In early 2020, we found out The Tiger Brigade would be deployed to the Middle East in 2021, likely leaving late in the year.
As luck would have it, COVID struck a few months later, and the Guard was activated for response in various ways. In the summer of 2020, Hurricanes Laura and Delta hit Louisiana. My son was sent to Lake Charles with his unit where a temporary base was set up and he stayed for nearly two months. Most of them were cycled out because they needed to prepare for their federal overseas deployment.
Because of national security, we weren't told a lot about exactly where he would be or what he would be doing. I thanked God every day that he had not enlisted as an infantryman. However, as part of the communications unit, his job was crucial because the Signal folks are the ones that keep information flowing.
Off we went, to drop our son at the armory to depart for what they call "the sandbox."
I was fortunate to have developed a rapport with the public affairs staff and was able to cover their departure as a news person. The send-off was inspiring and, although I was fearful for my son and his destination, the anxiety was far less overwhelming than it was during his basic training time because I knew he would be able to maintain contact with us.
They left in December of 2020 while the world was still in the throes of the COVID pandemic. They were required to mask up for the journey half way around the world and at each stop along the way.
He arrived at his destination. At the time, all we knew was that he was in one of four countries.
He called as often as he could, and we texted frequently. He worked at what amounted to a "help desk" alongside his team to make sure computers and communications equipment was running properly and helped to fix a problem when it arose. We learned that he was in a non-combat zone, so I was lonesome but relaxed.
He did go Erbil in Iraq for a specified period of time. I didn't find out about the change of location until after it happened.
He called to let us know all was well. He did tell us that bombs had gone off not far from their location, but he was okay. My anxiety and my heartrate both rose exponentially.
Out of the blue one day when I was at work, I got a text that said:
Whatever you hear, I'm okay. Just didn't want you to worry.
We all know telling a mother not to worry works about as well as climbing a greasy pole.
He Facetimed me later, and I could tell he was anxious. He told me that a bomb had gone off, essentially, across the street from where he was. He explained as many of the details as he could, which I won't share here. I could tell the experience shook him.
As we both processed that, thoughts of moms, dads, spouses, and other family members whose soldiers face that regularly flashed through my mind. I had experienced fear, but so many had endured so much more.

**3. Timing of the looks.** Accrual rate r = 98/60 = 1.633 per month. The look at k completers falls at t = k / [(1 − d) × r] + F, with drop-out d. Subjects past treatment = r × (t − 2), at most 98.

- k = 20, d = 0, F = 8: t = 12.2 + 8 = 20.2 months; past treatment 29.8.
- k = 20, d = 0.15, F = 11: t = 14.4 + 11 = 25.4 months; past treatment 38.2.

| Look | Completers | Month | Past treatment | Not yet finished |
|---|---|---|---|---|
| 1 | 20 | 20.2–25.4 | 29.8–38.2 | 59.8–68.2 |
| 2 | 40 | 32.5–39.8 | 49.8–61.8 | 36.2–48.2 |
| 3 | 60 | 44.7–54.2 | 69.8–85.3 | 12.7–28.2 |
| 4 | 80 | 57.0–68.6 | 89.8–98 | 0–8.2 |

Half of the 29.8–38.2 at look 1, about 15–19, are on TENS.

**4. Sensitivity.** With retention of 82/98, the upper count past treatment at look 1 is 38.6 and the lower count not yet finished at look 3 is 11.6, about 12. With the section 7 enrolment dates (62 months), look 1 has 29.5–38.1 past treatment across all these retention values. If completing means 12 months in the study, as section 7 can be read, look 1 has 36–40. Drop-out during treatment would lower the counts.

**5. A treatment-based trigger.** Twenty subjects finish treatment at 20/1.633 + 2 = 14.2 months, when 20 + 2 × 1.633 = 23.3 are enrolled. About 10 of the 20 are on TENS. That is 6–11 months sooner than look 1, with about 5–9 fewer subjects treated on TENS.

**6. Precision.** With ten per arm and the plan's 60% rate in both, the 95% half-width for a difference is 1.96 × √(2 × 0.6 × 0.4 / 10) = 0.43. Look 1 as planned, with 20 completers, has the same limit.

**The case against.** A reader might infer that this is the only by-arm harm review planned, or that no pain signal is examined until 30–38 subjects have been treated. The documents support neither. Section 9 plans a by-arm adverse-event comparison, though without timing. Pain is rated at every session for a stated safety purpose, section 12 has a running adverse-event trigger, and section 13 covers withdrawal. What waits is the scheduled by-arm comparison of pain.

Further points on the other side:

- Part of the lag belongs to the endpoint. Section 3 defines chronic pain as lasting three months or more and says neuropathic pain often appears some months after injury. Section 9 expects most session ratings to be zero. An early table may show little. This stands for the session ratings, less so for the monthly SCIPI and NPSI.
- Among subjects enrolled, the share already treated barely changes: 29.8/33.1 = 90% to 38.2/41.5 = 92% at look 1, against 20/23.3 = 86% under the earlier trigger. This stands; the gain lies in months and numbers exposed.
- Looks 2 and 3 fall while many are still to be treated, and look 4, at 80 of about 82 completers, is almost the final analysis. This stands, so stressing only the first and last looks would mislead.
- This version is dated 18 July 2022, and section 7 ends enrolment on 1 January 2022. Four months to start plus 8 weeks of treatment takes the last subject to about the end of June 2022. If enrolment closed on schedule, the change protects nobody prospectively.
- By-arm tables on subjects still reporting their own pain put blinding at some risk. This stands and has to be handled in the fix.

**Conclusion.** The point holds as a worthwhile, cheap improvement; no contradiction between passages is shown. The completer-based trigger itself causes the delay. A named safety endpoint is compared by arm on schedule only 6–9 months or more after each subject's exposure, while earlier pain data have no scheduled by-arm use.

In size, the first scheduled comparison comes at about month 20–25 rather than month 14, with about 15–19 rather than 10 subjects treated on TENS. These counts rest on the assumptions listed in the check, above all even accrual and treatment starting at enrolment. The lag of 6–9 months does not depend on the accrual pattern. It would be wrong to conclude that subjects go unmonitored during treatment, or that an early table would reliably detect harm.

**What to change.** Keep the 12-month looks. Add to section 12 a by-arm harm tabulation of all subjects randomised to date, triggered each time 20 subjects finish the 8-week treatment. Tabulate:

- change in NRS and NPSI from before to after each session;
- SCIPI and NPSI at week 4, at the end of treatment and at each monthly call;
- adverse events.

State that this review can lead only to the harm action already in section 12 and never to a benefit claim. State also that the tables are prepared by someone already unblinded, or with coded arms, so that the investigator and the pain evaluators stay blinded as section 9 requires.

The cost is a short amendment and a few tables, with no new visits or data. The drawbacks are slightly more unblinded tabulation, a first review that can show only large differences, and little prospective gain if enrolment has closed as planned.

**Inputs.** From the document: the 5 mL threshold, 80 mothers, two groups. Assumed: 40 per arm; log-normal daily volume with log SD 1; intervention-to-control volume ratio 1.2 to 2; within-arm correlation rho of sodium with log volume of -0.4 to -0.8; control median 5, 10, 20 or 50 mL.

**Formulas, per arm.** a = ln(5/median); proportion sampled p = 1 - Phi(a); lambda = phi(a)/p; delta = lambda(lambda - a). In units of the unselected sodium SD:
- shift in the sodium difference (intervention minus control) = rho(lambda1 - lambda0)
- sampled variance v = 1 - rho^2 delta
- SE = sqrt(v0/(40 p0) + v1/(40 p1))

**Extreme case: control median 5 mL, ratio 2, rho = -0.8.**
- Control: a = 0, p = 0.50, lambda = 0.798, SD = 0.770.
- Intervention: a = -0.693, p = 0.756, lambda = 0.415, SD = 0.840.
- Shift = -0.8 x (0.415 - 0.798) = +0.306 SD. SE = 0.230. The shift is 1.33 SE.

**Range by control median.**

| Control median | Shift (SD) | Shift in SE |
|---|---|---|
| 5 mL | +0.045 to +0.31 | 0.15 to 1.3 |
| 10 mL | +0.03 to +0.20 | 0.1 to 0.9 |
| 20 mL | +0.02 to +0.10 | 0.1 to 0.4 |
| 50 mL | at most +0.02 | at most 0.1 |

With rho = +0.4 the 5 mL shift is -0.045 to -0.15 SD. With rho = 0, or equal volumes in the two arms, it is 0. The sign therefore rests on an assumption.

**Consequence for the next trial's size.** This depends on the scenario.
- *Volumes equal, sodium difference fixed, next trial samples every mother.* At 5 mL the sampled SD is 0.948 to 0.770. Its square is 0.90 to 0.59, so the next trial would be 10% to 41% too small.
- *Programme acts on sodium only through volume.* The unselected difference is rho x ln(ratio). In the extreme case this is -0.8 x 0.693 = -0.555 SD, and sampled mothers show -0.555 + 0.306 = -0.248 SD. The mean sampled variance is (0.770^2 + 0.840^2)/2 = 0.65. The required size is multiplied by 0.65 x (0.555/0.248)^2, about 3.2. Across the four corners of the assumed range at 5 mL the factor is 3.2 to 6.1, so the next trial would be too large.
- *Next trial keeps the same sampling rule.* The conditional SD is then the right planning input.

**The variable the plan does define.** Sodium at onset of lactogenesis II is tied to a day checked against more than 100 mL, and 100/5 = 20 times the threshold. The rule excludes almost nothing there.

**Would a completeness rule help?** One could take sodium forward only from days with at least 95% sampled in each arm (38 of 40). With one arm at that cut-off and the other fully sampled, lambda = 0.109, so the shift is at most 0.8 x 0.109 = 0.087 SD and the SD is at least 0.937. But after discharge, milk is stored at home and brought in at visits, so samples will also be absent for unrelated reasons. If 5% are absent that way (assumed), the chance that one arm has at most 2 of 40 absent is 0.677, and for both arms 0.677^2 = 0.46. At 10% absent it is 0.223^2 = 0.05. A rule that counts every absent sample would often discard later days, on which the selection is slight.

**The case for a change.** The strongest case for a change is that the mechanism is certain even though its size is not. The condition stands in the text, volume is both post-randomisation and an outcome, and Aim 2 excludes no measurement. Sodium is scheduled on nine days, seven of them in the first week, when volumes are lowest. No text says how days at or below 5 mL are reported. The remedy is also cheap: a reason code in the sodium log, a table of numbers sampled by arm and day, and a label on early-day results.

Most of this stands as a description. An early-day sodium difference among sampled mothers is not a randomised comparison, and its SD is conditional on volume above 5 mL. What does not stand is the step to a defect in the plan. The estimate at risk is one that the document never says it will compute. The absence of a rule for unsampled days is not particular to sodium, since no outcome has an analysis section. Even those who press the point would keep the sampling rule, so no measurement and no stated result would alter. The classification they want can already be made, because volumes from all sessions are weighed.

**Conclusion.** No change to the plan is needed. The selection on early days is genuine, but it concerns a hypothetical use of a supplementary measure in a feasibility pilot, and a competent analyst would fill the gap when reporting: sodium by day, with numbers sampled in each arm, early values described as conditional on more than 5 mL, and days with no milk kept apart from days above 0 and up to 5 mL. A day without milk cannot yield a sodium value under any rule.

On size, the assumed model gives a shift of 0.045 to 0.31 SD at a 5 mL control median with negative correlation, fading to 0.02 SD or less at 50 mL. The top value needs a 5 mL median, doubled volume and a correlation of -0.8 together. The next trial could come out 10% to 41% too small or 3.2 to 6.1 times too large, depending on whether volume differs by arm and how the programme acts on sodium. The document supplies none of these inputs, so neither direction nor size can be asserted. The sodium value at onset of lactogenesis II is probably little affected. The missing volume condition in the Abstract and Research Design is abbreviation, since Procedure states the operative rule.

Not long after that incident, my son returned to the non-combat zone to complete his deployment. The Tiger Brigade came home in October of 2021.
A FAMILY'S LEGACY OF SERVICE
Our son's contract with the Louisiana National Guard expired in February 2023. His entry into the military came in with a roar and left with a whisper. He reported for his final drill weekend with no fanfare. When he got home, I asked, "Are you done?" He replied, "Yep."
My son comes from a legacy of military service.
- My grandfather served in the U.S. Navy in the Pacific during World War II.
- My dad was enlisted in the U.S. Air Force during the Vietnam War.
- My first cousin who we consider a brother joined the Army out of high school and was sent to the Middle East during Operation Desert Storm in the late 80s/early 90s.
- My third brother is currently in the U.S. Space Force, stationed in Colorado.
- My fourth brother retired this year from the U.S. Air Force.
- My nephew is currently enlisted in the U.S. Air Force.
- My nephew/Godson is studying at the U.S. Naval Academy.
My Godfather, who also served, lost his grand son Matthew, a Marine, to an IED in Afghanistan in 2011. Matthew's dad allowed me to be present when his casket was brought home. It lives forever in my memory.
His mom and dad established a foundation in his honor, The Cpl. Matthew Richard Memorial Foundation:
The Cpl. Matthew Richard Memorial Foundation is formed in an effort to ensure that the sacrifices made by Cpl. Matthew Richard, USMC and all who serve our country with pride: past, present and future - are never forgotten.
Thank a veteran. Thank their families.
The saying "All gave some, but some gave all" is more than a bumper sticker. God bless America!
Military Air National Guard Park
Gallery Credit: Randy Bogden